Warwick Freeman ‘Prime’ @ Gallery Fuanki

10 09 2015

Warwick Freeman’s latest solo show at Gallery Funaki is ‘Prime … an exploration of the three primary colours through single materials : yellow – silcrete, blue – lapiz lazuli, red – jasper.

photograph with gallery permission

photograph with gallery permission

I wanted to like this show … sadly I felt I couldn’t connect with much of it; by no means is that anyone’s doing but mine of course. Perhaps the colours were too strong for me? Perhaps the near-figurative pieces triggered my figurative-aversion? Perhaps I have work to do to develop a more intuitive understanding of materiality?

[I nearly didn’t share the above paragraph … I fear readers may confuse ‘liking’ with ‘respecting’ … I totally respect the work and the artist; why wouldn’t you respect a person willing to share their art? Often when I feel unconnected I expect it’s entirely my problem that I must have missed the point.]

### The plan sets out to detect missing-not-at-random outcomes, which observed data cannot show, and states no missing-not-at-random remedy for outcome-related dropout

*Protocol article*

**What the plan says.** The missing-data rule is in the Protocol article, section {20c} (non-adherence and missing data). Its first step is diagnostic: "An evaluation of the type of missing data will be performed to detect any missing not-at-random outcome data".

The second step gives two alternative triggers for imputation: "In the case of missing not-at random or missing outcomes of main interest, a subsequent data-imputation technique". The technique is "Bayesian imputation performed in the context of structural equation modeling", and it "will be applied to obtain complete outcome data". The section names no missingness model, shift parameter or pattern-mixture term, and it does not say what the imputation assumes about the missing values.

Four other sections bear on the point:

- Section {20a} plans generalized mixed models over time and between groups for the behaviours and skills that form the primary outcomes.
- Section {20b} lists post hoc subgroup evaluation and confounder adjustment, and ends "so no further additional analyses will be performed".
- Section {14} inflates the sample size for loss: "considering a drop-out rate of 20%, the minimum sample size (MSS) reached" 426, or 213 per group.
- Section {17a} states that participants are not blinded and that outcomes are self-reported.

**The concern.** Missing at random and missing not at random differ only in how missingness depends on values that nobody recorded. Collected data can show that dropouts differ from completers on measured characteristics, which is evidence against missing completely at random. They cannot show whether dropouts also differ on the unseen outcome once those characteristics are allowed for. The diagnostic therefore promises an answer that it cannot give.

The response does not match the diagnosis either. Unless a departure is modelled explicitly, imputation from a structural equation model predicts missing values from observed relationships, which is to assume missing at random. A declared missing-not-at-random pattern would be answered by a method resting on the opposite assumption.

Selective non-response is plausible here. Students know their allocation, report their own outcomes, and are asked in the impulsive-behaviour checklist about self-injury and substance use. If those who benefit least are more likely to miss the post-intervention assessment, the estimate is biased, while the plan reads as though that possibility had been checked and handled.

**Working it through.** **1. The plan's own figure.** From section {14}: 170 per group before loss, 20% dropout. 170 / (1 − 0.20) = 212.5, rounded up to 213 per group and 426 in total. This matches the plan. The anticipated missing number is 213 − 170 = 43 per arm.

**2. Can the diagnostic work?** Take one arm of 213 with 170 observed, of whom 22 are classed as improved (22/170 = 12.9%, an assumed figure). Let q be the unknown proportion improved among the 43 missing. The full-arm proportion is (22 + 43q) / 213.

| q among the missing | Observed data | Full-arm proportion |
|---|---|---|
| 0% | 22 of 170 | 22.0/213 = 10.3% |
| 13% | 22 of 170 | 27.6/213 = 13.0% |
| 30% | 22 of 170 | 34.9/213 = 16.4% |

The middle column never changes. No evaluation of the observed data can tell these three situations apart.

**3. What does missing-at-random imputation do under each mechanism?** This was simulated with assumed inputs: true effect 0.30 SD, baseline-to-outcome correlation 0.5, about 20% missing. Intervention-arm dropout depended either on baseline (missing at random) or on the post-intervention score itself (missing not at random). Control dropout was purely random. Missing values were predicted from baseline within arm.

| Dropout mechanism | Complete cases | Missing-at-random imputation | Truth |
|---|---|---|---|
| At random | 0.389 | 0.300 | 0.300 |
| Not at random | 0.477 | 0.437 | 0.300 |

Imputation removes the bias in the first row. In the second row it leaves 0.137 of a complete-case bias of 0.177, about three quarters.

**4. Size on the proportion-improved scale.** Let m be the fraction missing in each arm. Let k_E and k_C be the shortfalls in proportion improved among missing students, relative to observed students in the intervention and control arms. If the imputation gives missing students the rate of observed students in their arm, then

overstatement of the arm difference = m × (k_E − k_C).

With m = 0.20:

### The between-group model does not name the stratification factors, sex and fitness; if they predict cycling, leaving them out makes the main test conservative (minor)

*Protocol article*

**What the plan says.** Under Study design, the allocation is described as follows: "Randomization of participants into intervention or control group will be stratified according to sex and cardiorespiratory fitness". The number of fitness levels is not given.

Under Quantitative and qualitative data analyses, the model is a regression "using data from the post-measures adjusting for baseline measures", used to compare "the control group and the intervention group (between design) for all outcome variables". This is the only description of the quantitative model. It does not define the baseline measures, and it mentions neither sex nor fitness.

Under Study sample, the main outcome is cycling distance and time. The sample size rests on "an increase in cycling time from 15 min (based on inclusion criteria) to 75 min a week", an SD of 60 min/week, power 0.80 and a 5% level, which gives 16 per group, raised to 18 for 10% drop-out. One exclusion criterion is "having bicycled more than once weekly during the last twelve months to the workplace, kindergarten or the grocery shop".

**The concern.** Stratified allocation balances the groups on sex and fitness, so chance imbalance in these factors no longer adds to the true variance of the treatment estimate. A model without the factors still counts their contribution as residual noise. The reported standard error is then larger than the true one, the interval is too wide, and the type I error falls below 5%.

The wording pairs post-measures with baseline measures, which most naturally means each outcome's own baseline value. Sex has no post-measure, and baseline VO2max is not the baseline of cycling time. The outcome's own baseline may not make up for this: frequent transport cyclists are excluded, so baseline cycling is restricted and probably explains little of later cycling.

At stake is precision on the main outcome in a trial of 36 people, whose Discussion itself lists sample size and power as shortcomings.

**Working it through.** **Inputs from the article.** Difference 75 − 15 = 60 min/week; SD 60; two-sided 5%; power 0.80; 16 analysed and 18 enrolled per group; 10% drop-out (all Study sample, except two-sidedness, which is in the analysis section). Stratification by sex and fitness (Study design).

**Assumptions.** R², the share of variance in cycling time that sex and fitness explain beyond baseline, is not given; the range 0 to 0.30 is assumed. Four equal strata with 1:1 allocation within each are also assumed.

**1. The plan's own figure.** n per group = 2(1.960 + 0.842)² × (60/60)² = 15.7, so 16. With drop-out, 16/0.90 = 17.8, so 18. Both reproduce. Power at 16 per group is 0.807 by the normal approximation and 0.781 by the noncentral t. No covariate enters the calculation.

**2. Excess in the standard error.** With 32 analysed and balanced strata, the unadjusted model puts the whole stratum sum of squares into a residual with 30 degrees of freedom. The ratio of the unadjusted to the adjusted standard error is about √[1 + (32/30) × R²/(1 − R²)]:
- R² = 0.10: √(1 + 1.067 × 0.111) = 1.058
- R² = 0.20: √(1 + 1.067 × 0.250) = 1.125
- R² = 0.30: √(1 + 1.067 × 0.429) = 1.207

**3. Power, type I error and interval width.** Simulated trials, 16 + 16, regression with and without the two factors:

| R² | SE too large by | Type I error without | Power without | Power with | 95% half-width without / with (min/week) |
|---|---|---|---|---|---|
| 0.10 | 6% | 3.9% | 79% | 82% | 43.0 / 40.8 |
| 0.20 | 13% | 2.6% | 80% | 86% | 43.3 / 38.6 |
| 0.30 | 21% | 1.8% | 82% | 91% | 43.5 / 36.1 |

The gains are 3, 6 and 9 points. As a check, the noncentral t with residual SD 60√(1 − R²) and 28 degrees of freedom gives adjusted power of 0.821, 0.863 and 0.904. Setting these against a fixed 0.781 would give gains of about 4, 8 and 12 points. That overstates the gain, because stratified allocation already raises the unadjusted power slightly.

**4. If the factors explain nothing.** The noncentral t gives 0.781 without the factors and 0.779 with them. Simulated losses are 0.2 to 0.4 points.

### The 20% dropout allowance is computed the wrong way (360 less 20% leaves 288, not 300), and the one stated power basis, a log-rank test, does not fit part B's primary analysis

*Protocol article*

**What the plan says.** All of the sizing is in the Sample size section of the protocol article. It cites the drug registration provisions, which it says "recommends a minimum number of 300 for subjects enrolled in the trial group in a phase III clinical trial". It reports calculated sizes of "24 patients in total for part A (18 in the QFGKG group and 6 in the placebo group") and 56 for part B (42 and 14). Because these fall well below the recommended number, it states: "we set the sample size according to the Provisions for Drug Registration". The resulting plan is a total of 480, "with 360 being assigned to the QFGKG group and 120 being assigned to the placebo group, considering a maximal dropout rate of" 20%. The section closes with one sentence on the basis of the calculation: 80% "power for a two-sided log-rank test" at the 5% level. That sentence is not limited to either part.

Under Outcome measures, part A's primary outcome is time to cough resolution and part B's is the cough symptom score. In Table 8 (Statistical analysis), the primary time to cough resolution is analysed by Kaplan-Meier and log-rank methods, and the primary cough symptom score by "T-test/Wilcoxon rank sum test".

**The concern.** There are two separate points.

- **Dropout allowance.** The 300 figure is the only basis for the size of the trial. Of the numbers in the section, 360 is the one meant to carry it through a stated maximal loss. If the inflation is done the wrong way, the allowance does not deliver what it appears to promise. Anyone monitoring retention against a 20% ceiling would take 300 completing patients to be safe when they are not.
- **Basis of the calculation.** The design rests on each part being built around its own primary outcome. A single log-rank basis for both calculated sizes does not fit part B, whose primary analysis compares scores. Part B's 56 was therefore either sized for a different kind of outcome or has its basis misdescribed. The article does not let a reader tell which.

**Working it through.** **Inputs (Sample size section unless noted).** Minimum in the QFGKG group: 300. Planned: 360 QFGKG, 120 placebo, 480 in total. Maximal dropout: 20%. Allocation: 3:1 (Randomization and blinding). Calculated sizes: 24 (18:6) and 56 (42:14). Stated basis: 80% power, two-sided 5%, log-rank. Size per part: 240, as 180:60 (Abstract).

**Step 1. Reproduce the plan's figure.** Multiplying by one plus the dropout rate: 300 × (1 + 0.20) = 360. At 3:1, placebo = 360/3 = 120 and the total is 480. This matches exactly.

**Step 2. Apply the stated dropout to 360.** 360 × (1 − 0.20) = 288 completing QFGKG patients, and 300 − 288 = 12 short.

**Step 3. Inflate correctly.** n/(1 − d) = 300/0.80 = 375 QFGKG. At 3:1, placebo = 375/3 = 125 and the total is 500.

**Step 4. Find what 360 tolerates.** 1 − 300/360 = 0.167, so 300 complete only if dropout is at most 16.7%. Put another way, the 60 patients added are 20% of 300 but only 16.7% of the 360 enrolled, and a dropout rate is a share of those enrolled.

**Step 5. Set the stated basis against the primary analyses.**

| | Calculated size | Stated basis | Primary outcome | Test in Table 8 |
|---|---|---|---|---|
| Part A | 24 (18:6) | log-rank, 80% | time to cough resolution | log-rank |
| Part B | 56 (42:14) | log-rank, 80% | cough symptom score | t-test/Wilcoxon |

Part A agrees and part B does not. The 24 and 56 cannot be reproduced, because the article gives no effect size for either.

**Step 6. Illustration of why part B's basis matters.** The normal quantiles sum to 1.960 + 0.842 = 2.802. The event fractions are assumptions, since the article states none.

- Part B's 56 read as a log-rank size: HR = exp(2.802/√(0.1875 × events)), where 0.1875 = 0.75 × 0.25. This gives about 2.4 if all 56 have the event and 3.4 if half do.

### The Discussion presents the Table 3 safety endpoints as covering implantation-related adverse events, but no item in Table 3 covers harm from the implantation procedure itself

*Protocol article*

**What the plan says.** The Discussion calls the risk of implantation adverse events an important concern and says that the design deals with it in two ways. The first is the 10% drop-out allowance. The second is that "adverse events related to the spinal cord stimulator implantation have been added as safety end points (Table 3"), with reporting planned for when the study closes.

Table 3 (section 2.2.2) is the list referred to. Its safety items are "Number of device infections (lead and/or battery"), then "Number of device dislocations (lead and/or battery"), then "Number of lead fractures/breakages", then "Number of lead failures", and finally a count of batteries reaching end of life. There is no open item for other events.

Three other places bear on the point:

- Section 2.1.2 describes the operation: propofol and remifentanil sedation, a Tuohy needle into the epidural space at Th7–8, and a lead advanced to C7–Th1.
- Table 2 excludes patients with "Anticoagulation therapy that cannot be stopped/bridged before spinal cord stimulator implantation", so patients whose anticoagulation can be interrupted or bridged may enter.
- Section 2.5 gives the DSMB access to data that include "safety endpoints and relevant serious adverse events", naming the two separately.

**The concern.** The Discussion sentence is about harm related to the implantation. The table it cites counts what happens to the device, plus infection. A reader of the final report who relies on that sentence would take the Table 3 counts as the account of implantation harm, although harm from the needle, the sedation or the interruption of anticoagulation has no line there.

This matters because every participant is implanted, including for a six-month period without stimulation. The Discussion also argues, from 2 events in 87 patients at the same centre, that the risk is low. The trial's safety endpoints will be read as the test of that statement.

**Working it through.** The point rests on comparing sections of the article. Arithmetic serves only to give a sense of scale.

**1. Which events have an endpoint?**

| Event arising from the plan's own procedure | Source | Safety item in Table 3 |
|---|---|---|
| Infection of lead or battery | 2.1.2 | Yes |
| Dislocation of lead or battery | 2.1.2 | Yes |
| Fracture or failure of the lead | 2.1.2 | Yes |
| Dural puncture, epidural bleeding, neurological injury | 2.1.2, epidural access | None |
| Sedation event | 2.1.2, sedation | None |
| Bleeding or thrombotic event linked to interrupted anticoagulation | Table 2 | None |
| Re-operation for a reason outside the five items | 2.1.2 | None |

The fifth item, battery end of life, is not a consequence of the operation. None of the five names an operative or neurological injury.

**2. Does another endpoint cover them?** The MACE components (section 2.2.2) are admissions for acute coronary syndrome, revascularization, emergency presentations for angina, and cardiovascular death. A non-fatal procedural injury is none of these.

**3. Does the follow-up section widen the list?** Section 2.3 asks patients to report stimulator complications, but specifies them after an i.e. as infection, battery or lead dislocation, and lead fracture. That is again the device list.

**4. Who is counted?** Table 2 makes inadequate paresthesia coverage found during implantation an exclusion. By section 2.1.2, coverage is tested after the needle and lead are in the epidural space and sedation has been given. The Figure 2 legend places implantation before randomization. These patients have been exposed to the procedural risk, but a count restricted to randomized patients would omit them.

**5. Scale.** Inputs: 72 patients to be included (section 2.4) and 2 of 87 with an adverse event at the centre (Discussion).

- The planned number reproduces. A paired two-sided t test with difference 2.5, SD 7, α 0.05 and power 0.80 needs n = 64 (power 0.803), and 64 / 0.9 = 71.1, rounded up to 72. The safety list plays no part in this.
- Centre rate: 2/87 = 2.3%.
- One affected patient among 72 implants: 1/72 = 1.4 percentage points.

That said, I really did like the brooches made with dust from the stone materials – the colouring is painterly and the backs are beautifully sparely constructed. They reminded me of his previous show ‘Making Dust‘.

photograph with gallery permission

photograph with gallery permission

The line of carved faces on the wall (above) were interesting … naturally triggering my figurative ‘issues’, but I love collections displayed like this, as though in an anthropomorphic museum.

Prime‘ is part of Radiant Pavilion and is at Gallery Funaki until 12th September 2015.